Without the benefit of a blank slate in the US, Crocs is trying to pull their colorful, goofy clogs up from holding the company underwater (albeit they are waterproof) and kick them off – that is, separate the brand name “Crocs” from the ugly shoe that everyone refers to as Crocs. In a bold yet necessary move for growth, the company is pushing its symbol of outdoor comfort and assured bachelorism to the backburner (can it just be pushed onto a burner instead?). For investors the question now is not of fashion but of whether or not to buy shares. For the company, the question now is not whether or not consumers will continue to think their signature model is ugly (they will), it’s whether or not they’ll think the new stuff is ugly too.

PS.  Have you seen these heinous Crocs loafers?



British GDP Tied to Royal Baby Craze?

Hear that joyful and oddly dignified sound?  That’s the cash register of British marketers cashing in on the royal baby craze sweeping England.  And it’s not just royal-themed maternity and baby wear, either.  Krispy Kreme is selling “bite and reveal” doughnuts with pink and blue centers.  Marriott’s Grosvenor Hotel is charging $3500 a night for a luxury apartment designed by nursery outfitter Dragons of Wall Street.  And the legit bookmaker Paddy Power sent four terrifying-looking crowned babies to locales throughout London to make its presence known in the hot-and-heavy royal-name betting (“Diana” is the odds-on favorite, but does that include if it’s a boy? That would make life interesting).


It’s no coincidence that the royal family is nicknamed “the firm” in England.  All other sectors of the British economy may be mired in a depression, but any product that can successfully tie itself to Great Britain’s obsession with the impending arrival can write its own ticket.  You would think the British had never seen a baby before.  Heck, tradition even allows marketers to poke fun with royal-themed barf bags for morning sickness, and those are selling well.  The British economy, stuck at 0.3 percent growth, could suffer a post-partum depression after the summer birth.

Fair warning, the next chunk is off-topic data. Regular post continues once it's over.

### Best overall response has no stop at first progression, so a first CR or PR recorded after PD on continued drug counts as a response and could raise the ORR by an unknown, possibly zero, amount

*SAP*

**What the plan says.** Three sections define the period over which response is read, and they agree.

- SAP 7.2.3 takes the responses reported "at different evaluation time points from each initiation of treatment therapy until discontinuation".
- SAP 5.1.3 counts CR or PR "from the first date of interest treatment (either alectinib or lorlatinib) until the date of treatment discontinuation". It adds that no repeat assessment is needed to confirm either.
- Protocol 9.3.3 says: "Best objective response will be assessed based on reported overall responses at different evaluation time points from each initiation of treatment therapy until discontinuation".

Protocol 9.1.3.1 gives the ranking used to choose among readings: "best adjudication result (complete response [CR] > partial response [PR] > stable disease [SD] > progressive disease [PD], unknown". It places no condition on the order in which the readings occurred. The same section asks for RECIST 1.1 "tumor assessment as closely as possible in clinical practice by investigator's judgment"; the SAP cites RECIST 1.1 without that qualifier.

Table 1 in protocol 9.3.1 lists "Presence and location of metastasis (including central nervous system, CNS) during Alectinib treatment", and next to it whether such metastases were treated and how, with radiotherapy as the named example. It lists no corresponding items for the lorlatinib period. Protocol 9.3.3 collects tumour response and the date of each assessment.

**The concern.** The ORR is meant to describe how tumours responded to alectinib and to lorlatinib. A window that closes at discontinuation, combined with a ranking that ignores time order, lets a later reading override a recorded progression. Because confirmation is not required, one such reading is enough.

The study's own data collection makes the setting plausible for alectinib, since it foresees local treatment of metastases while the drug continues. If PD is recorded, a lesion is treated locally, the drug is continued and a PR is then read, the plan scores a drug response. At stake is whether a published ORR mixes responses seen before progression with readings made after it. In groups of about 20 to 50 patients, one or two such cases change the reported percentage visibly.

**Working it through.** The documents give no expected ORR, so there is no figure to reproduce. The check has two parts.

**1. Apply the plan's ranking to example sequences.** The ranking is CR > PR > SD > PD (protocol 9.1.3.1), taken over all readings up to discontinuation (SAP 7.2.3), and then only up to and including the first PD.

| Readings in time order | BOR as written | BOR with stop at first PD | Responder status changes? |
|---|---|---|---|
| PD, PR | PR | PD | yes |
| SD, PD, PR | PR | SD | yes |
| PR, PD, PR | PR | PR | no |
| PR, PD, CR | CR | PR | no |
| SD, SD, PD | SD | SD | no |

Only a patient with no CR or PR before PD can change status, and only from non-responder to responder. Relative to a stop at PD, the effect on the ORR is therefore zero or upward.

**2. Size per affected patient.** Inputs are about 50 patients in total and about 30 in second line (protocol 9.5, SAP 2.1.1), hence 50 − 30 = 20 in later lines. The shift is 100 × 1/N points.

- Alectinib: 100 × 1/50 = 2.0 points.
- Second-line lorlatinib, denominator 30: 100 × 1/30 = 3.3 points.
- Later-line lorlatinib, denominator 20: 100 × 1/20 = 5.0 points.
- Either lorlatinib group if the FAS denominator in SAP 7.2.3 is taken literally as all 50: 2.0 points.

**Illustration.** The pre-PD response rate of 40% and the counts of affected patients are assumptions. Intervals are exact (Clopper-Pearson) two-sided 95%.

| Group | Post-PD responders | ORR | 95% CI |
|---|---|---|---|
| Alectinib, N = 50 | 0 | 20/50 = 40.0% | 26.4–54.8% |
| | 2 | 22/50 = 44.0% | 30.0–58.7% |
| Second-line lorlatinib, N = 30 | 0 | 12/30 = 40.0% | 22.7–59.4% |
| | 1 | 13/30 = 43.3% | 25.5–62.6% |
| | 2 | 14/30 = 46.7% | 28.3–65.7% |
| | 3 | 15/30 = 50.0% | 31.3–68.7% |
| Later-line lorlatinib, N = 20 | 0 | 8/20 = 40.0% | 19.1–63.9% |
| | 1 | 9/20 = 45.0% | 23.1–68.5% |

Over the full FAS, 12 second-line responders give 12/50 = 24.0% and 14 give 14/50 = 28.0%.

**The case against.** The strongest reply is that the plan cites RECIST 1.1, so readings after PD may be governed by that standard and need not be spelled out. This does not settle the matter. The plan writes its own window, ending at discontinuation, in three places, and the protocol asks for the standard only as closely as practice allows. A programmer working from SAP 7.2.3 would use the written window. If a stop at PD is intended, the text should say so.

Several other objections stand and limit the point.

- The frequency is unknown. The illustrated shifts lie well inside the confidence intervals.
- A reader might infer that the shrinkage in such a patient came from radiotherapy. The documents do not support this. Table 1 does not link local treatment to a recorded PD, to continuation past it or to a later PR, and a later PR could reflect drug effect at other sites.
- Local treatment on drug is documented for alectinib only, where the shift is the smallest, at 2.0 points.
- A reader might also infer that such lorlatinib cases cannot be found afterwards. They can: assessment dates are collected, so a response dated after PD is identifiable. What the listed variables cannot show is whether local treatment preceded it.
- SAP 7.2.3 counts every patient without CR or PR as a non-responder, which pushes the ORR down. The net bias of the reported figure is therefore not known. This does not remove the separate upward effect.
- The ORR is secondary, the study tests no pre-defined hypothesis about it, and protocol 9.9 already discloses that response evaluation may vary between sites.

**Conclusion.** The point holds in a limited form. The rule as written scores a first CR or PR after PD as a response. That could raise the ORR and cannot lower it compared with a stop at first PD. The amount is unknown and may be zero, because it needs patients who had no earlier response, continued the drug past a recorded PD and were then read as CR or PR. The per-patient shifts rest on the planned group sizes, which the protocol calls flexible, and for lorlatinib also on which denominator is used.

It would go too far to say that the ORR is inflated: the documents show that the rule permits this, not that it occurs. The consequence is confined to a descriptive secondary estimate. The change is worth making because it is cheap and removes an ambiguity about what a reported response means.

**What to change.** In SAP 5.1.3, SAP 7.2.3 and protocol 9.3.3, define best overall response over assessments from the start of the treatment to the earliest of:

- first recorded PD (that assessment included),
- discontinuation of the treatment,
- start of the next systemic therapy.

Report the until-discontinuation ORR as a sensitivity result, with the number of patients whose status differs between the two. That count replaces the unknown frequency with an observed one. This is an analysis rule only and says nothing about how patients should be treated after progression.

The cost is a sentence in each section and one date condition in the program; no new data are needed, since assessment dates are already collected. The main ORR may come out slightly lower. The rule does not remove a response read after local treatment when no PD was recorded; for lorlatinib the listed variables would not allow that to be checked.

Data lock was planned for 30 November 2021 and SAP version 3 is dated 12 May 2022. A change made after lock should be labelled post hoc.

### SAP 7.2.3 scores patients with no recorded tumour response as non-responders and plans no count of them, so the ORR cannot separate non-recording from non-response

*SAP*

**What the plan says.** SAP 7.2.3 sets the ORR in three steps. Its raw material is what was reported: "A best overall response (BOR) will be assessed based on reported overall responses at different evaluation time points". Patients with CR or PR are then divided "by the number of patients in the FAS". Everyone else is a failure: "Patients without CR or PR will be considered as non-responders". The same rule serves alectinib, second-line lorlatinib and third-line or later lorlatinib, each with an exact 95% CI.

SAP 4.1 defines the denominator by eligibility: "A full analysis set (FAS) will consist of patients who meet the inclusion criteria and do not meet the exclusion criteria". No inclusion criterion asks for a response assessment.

But the marketing gain of William and Kate comes with a cache loss for Prince Harry, who will be bumped to number four in the pecking order of royal secession.  Let’s hope he doesn’t get any Shakespearean ideas.

Now if only we could goose our economy with the recent birth of the first offspring for our own royal couple.  Do you think compass makers owe a debt of gratitude to Kim and Kayne?



“Shitstorm” Hits the German Dictionary

There is something awesome about a profane and pirated English word becoming an official part of the German lexicon.  Duden, the German equivalent of the Oxford English Dictionary, has included into its newest edition the word “shitstorm”, after its use was popularized by German politicians and commentators during the recent Euro crisis. It is now officially part of the German Dictionary.


After seeing the balance sheets of some of the member countries of the Eurozone, you might understand why the Germans would start muttering such a word under their breaths.  But actually, the English-appropriated word isn’t just pronounced differently, it also has a slightly different meaning.  Rather than referring to a situation that is untenably bad, the Germans use “shitstorm” to mean widespread and voracious outrage primarily found on online social media platforms.  German Chancellor Angela Merkel even felt comfortable letting the word fly at a press conference to describe online backlash to her Euro crisis management.